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Let's say you have a public web service (Jira in my case) that is used by both intranet users and external users. The server is already configured to use HTTPS (secure).

Because the server is accesible from outside it is located into a DMZ/COLO zone, outside your intranet.

Still, you do want to be able to allow all people from the company to access the website, without having to create accounts for them.

We all know that LDAP authentication is the solution but the problem is that you still need to be able to access the AD server, which is on the intranet.

As usual, IT Security audit reminds you about "computers says no", even if you explain them that you can safely use LDAPS to connect to the LDAP server.

What is the proper solution in this case, one that can be accepted by IT Security and that also provides the desired functionality?

Further info:

The funny part is that from DMZ you can access HTTPS services from the intranet, as long you know the IP of the machines (internal DNS is not available to DMZ).

Security already accepted us to link the external Jira instance to the internal Jira instance via HTTPS but the problem is that this type of authentication-fallback does not scale with our number of users. Atlassian states that you should not use this type of authentication with more than 1000 users, and we have 12000 in LDAP (even if most of them are not using the services they are still there).

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closed as too localized by RobM, Scott Pack, Iain Sep 24 '12 at 21:16

This question is unlikely to help any future visitors; it is only relevant to a small geographic area, a specific moment in time, or an extraordinarily narrow situation that is not generally applicable to the worldwide audience of the internet. For help making this question more broadly applicable, visit the help center.If this question can be reworded to fit the rules in the help center, please edit the question.

What is the proper solution in this case, one that can be accepted by IT Security and that also provides the desired functionality? As we're not your IT Security department and your summary of their position is "computer says no", I doubt that anyone here is unable to tell you how to fix the precise thing or things they are objecting to. This is a discussion you need to be having with them. Or if they're unable to have a useful discussion about trying to solve your issue in a way that makes you and them happy, you need to discuss it with their management. – RobM Aug 30 '12 at 11:25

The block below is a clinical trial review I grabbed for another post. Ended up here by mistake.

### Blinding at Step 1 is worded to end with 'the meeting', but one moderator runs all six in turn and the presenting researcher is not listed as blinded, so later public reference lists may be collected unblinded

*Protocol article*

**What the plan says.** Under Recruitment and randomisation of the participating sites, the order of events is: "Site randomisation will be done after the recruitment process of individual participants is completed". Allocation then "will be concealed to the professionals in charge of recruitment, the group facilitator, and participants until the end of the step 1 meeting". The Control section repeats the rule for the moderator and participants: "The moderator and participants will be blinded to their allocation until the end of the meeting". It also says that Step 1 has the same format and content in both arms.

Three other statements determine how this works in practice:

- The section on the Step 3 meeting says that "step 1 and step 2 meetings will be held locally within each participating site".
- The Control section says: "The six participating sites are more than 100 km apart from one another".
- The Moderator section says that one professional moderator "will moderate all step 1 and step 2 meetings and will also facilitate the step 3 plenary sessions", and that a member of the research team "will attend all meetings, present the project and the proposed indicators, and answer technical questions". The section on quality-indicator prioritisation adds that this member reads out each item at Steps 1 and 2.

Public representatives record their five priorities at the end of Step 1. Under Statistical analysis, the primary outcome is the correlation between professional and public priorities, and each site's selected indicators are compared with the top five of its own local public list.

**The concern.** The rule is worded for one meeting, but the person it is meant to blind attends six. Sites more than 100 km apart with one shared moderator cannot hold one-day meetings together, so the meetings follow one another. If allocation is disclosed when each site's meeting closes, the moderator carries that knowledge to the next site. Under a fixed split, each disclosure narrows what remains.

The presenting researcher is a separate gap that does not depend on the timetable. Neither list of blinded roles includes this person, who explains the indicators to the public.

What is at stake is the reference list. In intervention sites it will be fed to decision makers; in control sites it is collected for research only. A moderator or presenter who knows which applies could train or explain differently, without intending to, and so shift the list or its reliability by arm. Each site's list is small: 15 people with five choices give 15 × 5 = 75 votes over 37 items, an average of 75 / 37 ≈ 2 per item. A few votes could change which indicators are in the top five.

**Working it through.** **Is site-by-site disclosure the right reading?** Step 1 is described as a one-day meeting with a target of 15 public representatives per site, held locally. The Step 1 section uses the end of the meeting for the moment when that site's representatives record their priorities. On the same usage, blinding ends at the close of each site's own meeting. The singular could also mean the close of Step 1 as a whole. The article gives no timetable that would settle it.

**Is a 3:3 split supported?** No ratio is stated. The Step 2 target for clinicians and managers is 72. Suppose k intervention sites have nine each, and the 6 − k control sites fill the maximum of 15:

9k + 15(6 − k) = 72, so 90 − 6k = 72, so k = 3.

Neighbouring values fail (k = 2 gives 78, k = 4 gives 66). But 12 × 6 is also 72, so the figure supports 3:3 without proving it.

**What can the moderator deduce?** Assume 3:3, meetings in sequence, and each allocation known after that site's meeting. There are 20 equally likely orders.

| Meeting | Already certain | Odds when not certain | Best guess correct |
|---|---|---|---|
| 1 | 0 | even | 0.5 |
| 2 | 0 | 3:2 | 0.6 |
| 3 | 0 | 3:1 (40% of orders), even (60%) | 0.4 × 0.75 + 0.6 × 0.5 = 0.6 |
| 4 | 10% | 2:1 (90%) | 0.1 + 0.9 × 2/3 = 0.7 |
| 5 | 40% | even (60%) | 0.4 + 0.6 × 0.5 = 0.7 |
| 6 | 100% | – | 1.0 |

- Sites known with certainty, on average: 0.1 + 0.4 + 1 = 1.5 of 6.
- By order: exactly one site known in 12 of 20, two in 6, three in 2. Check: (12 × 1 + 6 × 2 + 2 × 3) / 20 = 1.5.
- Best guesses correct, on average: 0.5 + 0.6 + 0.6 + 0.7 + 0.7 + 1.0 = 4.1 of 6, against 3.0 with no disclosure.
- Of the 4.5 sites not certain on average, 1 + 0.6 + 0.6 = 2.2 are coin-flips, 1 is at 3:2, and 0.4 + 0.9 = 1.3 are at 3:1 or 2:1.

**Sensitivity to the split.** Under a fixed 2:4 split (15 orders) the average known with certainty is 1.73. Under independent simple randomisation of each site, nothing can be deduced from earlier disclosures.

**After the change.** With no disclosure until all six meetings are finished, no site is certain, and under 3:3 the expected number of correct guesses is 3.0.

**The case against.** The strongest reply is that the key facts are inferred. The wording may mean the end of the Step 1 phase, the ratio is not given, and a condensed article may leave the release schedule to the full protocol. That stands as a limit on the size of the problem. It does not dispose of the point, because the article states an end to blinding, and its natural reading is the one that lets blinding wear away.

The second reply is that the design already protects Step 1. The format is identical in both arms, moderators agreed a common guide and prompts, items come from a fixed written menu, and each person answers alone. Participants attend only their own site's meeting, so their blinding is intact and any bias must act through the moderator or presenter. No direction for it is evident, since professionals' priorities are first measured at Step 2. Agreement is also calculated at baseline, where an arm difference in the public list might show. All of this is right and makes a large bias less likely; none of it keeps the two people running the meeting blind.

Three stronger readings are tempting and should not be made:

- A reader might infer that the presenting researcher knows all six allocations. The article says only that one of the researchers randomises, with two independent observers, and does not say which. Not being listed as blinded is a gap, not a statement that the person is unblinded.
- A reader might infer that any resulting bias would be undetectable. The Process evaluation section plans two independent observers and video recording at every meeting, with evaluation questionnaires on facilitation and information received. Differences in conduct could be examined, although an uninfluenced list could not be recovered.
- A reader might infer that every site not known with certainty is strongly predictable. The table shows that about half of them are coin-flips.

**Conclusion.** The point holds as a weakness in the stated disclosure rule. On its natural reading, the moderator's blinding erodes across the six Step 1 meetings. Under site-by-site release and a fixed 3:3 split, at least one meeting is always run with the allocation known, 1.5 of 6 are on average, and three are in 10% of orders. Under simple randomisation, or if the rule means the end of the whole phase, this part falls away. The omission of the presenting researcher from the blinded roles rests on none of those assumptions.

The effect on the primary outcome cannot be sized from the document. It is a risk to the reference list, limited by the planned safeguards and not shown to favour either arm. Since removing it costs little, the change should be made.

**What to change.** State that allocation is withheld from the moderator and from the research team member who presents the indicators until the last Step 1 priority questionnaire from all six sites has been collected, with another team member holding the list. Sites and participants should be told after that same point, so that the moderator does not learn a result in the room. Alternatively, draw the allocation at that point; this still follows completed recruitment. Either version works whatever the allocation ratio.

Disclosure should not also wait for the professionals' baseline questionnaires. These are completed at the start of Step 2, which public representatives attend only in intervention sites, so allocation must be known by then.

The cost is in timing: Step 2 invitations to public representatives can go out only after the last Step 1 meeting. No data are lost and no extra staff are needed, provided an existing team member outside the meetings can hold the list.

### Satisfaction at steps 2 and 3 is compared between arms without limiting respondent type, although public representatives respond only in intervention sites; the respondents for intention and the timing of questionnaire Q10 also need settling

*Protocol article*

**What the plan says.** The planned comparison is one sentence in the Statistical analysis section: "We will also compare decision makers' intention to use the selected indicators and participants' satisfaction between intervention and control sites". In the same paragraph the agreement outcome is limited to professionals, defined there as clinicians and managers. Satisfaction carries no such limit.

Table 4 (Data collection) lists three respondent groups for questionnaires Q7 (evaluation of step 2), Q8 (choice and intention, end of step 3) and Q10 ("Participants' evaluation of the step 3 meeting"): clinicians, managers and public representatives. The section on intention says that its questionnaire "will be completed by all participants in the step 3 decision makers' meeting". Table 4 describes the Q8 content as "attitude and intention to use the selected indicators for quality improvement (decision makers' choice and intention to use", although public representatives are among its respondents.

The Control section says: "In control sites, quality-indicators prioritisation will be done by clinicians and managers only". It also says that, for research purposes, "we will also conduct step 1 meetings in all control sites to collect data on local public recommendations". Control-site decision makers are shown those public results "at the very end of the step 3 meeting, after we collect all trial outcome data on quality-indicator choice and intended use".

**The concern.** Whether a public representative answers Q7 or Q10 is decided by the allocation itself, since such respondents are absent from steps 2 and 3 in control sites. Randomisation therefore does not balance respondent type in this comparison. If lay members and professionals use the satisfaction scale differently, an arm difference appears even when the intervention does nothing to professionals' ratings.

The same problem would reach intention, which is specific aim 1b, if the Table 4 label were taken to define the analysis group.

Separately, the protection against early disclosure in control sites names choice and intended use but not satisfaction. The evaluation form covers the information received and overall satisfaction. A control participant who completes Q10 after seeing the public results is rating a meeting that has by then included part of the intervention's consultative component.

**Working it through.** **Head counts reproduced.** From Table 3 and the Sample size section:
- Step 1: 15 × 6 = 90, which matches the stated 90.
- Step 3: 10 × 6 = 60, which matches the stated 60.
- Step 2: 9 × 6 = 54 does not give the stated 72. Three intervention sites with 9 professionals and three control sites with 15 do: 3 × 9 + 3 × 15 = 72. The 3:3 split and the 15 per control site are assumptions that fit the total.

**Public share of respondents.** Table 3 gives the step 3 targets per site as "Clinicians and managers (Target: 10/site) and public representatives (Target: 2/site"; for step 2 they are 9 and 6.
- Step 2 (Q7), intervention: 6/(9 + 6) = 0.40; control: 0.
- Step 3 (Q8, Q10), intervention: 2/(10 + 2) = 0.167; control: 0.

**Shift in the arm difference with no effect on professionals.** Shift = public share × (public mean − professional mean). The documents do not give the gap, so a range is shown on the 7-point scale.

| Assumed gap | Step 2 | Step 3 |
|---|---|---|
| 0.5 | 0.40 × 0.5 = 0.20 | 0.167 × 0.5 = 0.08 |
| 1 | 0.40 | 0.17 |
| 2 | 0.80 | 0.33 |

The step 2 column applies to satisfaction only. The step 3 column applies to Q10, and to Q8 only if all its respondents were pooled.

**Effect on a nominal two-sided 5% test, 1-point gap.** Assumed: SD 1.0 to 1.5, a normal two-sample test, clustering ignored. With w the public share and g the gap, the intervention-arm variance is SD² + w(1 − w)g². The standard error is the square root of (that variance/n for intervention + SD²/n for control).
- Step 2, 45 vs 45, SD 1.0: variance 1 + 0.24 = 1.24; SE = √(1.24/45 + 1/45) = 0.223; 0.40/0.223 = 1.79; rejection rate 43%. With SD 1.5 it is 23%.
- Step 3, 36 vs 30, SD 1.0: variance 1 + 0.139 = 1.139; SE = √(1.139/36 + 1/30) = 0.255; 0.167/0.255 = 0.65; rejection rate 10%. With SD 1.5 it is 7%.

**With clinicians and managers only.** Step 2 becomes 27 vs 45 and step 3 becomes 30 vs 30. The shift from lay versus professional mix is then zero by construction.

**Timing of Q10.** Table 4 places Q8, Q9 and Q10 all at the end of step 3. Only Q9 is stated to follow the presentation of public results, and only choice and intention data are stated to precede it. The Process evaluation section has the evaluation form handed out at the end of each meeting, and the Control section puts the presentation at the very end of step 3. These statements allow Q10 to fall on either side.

After you have that discussion with them, update the post and tell us what they're affraid of. – ixe013 Aug 30 '12 at 17:36

While we can't say what's the proper solution for you, one option would be to use Active Directory LDS (Lightweight Directory Services). It's the Win2k8 replacement of ADAM.

Check out the link, specifically the section on providing extranet authentication.

AD LDS will allow you to import the internal users to your AD LDS database for authentication.

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This sounds quite interesting, I suppose all it requires is Windows Server 2008 without any additional licensing. I just hope it can also sync groups, not only people. – sorin Aug 30 '12 at 12:34
AD LDS does not sync anything. You must use ADAMSYNC, scripted to run periodicaly. – ixe013 Aug 30 '12 at 17:34
If your LDS server is on the same domain as your Active Directory, then make the users proxy users (userProxy or userProxyFull object class). That way, the LDS will be free of passwords. It will not free you from creating the users and assign them to groups, though. – ixe013 Aug 30 '12 at 17:38

My first thought would be ADAM / LDS in the DMZ. Another possible option for Jira would be a Crowd server on the internal network that pulls from Active Directory and presents an interface over HTTPS. It's pricy though unless you already have a license.

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